We had so much archival material — ACTUAL zines and fan mags and old science fiction and fantasy journals and the like — that we were able to once again pull from those resources ideas that we could incorporate into See You at San Diego, and I agree — as does just about everyone else aside from our aforementioned attention-deprived malcontent — that the design and look of the book is a major part of its value, and I hope it inspires future generations of oral historians and authors of such pop culture histories as well.
AO: In the course of compiling all those interviews were there any stories that came to light that surprised you? What were some of your favourite anecdotes from the research?
KLICKSTEIN: The stories about how the counterculture from the 1960s/70s really impacted the development of the Con and fandom, and how in turn the Con and fandom impacted the counterculture of the 1960s/70s were some of my favorite and most surprising anecdotes.
Wendy All and the Con itself had told a few times before the infamous tale of when acid guru and, according to President Nixon at the time, “the Most Dangerous Man in America” Dr. Timothy Leary came to the Con as a special guest (straight out of prison and with parole officer right there with him the whole time). But in our book, you really get the full story from a number of different sources who were there, to really fill out how the heck that even happened, why, and what it did to the Con scene then and forevermore to have someone like Timothy Leary there, especially during such a foundational time.
Or Andy Kaufman-esque shenanigans that messed with the conservative scene of smalltown suburban San Diego of the time, such as when Con co-founder Barry Alfonso and early science fiction coordinator Igor Goldkind, as rambunctious teenagers, fooled some of the area media into believing they were running an actual organization called Youth for Nixon and got on the air on local radio etc. to talk about why they felt, as young people, Nixon had gotten a “bum rap” and deserved their championing him and not their excoriation.
And then of course there’s everything about George Clayton Johnson, which I’ll just leave to the stories (and plenty of pictures from over the years) in the book itself.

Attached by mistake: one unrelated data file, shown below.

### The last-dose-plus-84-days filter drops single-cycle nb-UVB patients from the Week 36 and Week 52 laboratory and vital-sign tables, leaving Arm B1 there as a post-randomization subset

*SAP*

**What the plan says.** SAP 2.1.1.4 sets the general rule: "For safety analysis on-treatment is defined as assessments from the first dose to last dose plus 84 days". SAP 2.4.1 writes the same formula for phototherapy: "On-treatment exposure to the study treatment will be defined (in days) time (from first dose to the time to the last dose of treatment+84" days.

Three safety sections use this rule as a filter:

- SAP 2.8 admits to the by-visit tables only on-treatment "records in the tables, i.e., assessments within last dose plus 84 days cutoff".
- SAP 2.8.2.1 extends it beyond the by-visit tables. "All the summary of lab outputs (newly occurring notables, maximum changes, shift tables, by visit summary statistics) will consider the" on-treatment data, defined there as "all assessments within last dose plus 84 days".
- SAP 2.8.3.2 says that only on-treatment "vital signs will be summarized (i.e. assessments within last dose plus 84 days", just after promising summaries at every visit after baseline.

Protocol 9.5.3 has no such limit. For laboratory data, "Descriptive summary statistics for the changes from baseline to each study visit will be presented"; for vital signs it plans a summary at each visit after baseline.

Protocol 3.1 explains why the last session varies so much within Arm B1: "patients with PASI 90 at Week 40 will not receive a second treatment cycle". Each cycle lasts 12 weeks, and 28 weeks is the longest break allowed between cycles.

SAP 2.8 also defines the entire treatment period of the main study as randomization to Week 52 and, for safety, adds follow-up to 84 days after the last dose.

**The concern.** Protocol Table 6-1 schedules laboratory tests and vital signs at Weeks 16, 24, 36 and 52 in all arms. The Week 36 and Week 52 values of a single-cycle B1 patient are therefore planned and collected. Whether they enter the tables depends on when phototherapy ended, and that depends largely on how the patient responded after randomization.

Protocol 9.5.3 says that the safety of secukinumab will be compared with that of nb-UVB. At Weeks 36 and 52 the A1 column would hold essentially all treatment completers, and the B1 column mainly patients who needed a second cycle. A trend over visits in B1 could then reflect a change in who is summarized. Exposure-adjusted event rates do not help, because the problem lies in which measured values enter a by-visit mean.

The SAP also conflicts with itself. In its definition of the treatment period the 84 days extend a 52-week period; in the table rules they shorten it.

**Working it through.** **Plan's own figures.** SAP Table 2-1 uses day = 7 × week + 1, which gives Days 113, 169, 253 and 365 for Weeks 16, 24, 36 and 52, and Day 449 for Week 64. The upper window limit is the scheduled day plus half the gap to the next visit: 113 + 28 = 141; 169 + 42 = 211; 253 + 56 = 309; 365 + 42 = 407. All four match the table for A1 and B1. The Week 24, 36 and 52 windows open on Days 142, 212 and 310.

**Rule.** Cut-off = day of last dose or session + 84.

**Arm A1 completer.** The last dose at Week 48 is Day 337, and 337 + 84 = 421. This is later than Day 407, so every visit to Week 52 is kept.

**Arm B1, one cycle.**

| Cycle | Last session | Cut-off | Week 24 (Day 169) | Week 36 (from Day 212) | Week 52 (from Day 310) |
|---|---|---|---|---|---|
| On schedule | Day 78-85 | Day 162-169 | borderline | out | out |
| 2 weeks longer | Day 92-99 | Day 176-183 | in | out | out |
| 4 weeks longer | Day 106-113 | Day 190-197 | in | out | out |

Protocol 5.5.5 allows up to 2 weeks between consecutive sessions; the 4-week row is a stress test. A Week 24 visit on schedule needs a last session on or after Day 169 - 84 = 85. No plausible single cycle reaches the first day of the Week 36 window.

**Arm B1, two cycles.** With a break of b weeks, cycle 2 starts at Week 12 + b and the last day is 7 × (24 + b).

These are all just not the kinds of stories I think a lot of people would expect to learn about from the world of “nerds and geeks” from the early days of comics, science fiction and fantasy fandom. But, there they are and a very, very important element to how it all became what it is today, to boot.
AO: See You at San Diego includes an absolute wealth of visual ephemera. How did you go about collating and sourcing all those fascinating artefacts?
KLICKSTEIN: Oy, that was a challenge unto itself!
Because we already had nearly everything we need interviews-wise from the podcast series (thank goodness!), the process of getting the book done and in a timely fashion was reworking the interviews we had for the extended/expanded version the book would be … and getting as many pictures and art references as possible from as many different sources as possible over as much time throughout the history of the Con and fandom as possible.
By the time we got ourselves to the book stage, as mentioned, most of the podcast contributors were incredibly engaged in assuring the book was the best it could be, so they gifted us tons of great stuff from their personal archives. We were also to connect through them to archives at colleges and the like around the country and even in some cases the world, such as the University of California – Riverside and San Diego State University.
We REALLY lucked out by being connected to Dave Miller, a photographer and close compatriot of one of the few real photojournalists on the scene back in the day, Clay Geerdes. Geerdes had already passed away, but Miller had access to the former’s extreme bounty of mostly unseen photos from his many years at the Con and in the fandom scene. Miller had tried unsuccessfully to get the photos out there in other venues and projects, but it never really worked out until now.
We clearly met each other at the right time. It was what we Jews call “beshert”! Kismet, if you will. Of the 400+ pics/art we have in the book, I’d say nearly half come from Geerdes’ collection as well as photos that were taken and collected by another massive helper in the process, Alan Light, the original founder and publisher of the Comics Buyer’s Guide.